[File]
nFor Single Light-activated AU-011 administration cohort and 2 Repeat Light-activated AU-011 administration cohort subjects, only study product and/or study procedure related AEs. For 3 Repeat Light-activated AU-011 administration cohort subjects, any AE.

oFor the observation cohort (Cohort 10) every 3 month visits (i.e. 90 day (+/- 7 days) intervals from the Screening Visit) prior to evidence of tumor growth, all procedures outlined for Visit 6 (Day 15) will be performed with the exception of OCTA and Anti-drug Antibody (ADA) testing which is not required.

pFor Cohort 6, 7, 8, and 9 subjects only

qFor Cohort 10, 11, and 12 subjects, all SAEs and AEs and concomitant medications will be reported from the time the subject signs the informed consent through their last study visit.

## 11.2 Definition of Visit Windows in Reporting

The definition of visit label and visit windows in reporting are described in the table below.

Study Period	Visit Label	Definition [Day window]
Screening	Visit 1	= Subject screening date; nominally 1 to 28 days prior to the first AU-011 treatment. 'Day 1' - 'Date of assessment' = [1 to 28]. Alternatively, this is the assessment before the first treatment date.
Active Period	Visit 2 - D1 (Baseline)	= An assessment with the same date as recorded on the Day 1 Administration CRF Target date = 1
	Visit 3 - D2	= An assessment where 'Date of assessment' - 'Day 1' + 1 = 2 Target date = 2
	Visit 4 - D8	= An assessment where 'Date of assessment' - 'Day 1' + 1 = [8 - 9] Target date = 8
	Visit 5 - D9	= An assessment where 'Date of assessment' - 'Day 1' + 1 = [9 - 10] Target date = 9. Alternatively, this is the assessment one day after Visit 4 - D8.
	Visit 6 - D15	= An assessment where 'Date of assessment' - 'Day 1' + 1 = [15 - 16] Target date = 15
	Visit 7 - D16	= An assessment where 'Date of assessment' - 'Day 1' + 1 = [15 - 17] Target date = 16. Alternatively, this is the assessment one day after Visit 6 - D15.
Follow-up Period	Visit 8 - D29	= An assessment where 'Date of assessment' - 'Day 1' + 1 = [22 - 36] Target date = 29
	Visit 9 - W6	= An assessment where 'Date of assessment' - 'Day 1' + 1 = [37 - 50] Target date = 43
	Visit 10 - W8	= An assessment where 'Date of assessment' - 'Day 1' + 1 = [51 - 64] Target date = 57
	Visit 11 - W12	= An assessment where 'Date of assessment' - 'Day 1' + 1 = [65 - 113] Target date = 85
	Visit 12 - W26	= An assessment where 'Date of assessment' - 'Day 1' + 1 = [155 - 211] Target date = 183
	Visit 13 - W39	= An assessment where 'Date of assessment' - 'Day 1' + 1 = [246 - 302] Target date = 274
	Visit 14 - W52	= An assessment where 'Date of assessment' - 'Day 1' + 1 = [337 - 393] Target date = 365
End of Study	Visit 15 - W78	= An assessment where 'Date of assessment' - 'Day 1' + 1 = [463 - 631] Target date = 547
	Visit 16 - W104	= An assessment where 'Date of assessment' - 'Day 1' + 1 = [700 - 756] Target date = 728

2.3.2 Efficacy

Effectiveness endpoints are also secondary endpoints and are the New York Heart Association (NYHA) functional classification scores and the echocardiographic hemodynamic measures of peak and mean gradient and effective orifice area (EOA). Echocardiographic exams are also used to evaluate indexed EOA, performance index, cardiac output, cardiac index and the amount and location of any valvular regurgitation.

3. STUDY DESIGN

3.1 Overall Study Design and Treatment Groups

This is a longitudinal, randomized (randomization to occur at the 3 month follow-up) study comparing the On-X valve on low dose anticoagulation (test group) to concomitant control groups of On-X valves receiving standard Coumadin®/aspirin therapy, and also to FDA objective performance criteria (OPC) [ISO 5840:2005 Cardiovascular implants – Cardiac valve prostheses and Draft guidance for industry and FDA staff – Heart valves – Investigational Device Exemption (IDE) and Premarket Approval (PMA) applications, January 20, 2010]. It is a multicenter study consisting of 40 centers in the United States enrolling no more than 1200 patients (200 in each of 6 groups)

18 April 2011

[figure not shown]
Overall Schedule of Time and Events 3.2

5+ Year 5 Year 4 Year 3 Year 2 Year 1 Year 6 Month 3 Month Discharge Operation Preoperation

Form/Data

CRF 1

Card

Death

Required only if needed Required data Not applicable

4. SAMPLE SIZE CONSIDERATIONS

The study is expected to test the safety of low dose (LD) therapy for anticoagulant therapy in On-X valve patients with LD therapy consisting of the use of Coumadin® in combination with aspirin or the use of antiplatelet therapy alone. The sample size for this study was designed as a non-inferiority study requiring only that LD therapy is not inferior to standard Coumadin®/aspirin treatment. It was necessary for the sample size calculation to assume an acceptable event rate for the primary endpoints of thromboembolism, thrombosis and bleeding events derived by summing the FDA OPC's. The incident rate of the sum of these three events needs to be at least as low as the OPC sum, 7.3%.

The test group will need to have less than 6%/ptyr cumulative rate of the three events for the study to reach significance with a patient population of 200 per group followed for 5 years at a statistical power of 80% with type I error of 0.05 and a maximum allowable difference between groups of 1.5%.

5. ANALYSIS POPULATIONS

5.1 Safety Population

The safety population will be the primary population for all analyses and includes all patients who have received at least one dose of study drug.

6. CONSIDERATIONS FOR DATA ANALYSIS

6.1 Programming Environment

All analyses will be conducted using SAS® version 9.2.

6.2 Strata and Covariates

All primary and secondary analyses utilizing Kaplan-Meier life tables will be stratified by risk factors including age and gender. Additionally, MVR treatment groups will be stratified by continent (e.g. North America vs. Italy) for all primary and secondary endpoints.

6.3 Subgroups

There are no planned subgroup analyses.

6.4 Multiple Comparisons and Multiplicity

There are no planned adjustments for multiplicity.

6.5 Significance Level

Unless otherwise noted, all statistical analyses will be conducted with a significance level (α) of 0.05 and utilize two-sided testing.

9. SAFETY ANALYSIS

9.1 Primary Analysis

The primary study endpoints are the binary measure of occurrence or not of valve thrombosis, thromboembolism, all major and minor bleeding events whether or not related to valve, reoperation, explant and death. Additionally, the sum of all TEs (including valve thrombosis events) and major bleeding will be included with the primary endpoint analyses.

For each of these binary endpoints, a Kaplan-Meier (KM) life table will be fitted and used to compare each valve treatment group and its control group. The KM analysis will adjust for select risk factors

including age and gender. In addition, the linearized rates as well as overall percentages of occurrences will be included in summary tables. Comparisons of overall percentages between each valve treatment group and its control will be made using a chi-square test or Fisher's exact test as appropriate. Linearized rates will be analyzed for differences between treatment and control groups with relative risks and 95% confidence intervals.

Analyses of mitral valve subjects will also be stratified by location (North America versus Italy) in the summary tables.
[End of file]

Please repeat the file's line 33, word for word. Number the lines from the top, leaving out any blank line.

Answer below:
Form/Data